This band has been around since 2009, when they released an EP titled Shades of Fate. This, their debut album, Coma Ghosts was released February 10, 2012.They had the privilege of working with producer Dan Swanö, who produced Opeth’s Morningrise.
Most metal bands I’ve found that have female vocalists tend to write music similar to Nightwish, much to my chagrin. Imagine how happy I was to find that this band was not another one of their clones.
Coma Ghosts bears some similarities to Nightwish, but very few–a female vocalist (and a dang good one at that), synthesized orchestral sounds (flute, strings, etc.) along with the traditional metal band instrumentation. But that’s where the similarities stop; you’ll easily be able to hear the difference between the two. I think that’s good; I’ve never really gotten on board the Nightwish train, and I much prefer this band instead.
“Crib” starts out with a heavy prog metal rhythm underneath Nikki’s soaring voice. The Dream Theater influence is never as apparent as in this song, but it’s different enough to not be a complete rip–off, thanks to a much heavier, meaty second half of the track. “Spectre Pt. I: Zorya’s Dawn” has more orchestral touches to it, but they’re tastefully incorporated. The metal and orchestral nuances don’t overshadow each other, and it’s quite nice to hear. I wonder if they’re going to pull what Dream Theater tried to do with Metropolis Part I, and not write a sequel to it unless fans demand it. “Pavement Canvas” shows something I particularly like about vocalist Nikki; her clean vocals are so clear and effortlessly beautiful, but she also has the ability for gut–wrenching metal growls. She’s as complete a metal vocalist as one can ask for. “Swimming Through Deserts” is mostly a soft song, but there are still progressive tendencies to it, albeit very subtle ones you’ll have to listen hard for. “Shuteye Wanderer” is an epic sixteen–plus minute track that has thrash, progression, melody, great vocal and instrumental performances, heavy and soft parts, everything–it’s all here. The best of this album is saved for last.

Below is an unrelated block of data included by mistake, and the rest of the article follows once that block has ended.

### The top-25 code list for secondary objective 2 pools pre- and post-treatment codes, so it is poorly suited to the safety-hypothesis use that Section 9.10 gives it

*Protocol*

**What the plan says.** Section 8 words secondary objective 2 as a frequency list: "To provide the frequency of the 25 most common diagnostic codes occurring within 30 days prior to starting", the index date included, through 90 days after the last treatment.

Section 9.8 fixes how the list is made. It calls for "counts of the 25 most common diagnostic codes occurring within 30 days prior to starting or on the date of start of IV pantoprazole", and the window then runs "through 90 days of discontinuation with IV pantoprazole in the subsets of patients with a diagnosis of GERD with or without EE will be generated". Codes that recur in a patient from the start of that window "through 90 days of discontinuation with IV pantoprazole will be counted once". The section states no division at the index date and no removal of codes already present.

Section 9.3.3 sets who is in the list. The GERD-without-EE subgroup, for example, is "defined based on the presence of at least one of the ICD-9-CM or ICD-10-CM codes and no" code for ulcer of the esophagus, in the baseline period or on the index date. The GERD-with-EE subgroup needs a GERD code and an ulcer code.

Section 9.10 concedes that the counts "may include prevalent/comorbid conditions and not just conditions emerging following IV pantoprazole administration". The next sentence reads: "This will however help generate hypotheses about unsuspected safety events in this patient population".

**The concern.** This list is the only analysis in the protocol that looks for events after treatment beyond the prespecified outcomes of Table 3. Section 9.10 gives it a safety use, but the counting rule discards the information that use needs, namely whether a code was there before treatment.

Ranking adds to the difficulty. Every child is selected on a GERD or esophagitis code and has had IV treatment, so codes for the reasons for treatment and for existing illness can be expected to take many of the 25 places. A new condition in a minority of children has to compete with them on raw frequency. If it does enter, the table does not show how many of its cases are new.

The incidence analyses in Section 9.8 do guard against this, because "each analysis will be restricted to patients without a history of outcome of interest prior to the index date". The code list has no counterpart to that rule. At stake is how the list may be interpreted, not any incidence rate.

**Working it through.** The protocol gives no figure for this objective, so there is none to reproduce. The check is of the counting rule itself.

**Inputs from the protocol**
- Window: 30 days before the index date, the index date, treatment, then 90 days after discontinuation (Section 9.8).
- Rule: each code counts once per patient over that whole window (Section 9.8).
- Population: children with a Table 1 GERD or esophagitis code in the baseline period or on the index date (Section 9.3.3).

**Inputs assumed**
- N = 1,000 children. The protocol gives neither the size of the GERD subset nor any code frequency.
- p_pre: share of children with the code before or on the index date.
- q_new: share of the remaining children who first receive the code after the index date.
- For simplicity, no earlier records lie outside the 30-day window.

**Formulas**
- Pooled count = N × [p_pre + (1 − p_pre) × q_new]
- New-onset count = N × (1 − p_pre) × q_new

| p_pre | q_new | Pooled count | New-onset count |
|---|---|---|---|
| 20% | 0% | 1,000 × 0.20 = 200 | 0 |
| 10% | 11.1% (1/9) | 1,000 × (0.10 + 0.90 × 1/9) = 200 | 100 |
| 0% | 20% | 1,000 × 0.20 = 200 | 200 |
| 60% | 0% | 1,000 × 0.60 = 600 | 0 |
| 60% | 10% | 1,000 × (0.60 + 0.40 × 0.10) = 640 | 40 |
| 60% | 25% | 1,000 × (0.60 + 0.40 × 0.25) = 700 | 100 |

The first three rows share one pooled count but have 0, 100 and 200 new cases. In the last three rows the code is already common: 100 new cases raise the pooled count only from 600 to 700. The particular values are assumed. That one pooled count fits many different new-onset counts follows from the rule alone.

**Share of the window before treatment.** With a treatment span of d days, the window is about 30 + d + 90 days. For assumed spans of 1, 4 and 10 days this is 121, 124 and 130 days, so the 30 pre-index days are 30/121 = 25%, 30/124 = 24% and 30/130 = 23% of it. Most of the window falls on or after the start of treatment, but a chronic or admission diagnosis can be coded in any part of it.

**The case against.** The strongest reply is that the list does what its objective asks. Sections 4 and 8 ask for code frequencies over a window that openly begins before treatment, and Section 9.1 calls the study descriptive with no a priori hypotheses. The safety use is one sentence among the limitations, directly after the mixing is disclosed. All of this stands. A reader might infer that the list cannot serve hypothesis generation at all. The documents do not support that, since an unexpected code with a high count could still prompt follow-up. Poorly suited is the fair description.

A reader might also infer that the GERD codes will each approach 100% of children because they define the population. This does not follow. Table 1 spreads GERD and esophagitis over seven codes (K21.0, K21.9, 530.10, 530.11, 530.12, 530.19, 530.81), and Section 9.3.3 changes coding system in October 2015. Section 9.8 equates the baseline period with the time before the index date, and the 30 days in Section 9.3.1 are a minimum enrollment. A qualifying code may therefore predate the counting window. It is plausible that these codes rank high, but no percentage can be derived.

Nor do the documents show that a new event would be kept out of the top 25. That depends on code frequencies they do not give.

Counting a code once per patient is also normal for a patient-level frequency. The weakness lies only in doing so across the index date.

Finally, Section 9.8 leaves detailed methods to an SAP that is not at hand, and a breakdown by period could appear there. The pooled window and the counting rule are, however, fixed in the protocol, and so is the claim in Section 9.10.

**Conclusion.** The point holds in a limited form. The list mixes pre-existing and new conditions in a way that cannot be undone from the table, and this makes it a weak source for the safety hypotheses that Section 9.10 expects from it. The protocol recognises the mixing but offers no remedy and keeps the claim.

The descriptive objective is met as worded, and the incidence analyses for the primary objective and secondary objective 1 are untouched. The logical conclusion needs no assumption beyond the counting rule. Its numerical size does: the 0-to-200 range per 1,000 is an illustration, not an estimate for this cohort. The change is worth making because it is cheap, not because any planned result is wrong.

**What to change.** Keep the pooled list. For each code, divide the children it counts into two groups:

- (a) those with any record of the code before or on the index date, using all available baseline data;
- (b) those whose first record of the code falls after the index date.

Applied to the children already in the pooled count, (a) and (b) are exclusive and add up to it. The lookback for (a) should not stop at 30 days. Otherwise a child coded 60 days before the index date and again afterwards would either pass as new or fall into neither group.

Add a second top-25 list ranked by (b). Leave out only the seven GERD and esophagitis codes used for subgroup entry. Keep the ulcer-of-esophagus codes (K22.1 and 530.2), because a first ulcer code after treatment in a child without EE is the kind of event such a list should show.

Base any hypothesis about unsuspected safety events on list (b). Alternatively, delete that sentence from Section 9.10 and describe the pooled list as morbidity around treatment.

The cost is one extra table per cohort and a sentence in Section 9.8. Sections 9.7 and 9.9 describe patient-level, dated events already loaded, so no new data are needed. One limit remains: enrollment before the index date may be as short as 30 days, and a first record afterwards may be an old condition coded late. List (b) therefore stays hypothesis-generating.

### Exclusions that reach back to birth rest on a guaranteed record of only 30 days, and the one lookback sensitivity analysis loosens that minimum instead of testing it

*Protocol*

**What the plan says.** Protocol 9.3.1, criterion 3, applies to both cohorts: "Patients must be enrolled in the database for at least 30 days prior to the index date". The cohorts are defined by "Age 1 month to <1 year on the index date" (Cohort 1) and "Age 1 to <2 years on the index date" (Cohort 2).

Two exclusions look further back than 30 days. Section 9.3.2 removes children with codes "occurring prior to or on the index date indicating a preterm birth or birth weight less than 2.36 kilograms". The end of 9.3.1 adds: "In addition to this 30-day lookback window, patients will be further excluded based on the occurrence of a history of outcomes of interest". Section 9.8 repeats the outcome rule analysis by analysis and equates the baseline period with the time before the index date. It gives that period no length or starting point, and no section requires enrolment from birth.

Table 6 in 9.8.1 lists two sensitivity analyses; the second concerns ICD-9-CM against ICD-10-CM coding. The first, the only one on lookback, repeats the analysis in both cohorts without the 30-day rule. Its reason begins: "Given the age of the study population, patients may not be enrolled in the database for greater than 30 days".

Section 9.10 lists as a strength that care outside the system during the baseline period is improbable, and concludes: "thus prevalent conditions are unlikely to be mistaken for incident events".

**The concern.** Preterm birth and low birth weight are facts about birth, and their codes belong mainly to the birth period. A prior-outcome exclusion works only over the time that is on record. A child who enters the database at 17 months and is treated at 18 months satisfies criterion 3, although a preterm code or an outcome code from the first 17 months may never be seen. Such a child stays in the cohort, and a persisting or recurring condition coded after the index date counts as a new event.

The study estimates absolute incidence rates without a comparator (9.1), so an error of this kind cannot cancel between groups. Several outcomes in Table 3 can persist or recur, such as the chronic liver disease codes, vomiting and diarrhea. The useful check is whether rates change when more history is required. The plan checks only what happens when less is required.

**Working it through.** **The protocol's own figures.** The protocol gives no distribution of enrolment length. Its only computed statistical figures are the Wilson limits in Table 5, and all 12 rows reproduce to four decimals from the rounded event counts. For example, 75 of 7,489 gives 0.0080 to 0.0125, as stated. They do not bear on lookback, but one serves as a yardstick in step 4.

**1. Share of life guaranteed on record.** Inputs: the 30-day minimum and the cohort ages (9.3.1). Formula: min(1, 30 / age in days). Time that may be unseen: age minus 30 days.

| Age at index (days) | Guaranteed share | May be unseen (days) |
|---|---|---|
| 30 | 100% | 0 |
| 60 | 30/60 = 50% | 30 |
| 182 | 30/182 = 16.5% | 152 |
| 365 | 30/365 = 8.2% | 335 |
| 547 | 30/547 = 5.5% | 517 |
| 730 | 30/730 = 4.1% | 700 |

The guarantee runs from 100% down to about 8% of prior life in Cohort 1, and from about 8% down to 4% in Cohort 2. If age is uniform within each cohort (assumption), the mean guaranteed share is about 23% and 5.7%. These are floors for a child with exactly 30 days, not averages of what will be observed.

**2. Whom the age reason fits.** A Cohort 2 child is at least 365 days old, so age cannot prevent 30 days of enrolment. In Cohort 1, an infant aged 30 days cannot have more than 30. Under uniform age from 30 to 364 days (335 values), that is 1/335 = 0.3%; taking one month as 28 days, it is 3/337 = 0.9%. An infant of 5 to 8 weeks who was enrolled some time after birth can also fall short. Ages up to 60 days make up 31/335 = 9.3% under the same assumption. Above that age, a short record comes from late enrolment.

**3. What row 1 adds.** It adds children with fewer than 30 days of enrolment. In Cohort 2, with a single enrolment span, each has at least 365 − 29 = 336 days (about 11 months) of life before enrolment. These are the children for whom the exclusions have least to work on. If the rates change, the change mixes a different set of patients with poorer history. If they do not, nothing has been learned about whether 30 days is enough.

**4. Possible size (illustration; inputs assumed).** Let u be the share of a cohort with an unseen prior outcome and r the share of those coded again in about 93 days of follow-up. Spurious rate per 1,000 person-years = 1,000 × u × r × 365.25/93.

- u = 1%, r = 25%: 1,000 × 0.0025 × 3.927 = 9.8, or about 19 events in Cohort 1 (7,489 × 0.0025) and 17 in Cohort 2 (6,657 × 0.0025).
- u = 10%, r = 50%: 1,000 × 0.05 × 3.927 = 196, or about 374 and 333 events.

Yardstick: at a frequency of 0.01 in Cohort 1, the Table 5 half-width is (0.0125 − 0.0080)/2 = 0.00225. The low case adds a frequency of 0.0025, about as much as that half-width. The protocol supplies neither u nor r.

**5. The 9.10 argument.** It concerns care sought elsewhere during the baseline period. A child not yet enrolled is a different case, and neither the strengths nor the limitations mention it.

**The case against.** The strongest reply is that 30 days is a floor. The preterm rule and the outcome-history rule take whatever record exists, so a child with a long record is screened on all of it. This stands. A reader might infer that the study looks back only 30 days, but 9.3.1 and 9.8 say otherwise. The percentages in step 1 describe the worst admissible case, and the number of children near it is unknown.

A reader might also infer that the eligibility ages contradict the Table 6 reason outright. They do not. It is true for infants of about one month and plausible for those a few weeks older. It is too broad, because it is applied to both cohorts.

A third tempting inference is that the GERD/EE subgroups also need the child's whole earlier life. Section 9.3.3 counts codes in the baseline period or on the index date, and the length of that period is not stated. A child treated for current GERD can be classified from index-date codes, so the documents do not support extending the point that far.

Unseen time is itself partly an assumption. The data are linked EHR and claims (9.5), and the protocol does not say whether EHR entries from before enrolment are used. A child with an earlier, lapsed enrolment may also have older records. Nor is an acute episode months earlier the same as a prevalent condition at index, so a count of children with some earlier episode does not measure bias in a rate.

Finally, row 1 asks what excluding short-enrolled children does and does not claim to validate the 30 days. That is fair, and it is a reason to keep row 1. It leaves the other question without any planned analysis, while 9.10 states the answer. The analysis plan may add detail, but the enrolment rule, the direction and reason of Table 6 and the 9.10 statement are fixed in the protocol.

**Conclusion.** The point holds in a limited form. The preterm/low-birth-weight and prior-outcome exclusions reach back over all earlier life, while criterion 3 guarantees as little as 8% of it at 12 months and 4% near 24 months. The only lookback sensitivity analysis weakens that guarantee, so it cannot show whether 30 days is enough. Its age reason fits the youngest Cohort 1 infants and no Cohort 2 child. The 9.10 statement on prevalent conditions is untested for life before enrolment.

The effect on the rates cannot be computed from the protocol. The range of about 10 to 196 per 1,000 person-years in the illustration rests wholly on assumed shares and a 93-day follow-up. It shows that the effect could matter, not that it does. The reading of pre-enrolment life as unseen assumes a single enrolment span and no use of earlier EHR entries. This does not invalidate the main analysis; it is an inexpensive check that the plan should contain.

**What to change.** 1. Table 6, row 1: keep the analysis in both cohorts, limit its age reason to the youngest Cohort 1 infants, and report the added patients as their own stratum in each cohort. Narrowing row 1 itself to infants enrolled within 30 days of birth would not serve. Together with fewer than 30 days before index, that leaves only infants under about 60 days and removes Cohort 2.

Effloresce isn’t a more–notes–than–god prog metal band. There’s ample virtuosity between the members, but they use it to craft more interesting material rather than put more notes everywhere. Coma Ghosts is a jack–of–all–trades album; everything the band does here is done well. I can’t really think of anything wrong with this album. Well done, Effloresce.
Key Tracks: Crib, Pavement Canvas, Shuteye Wanderer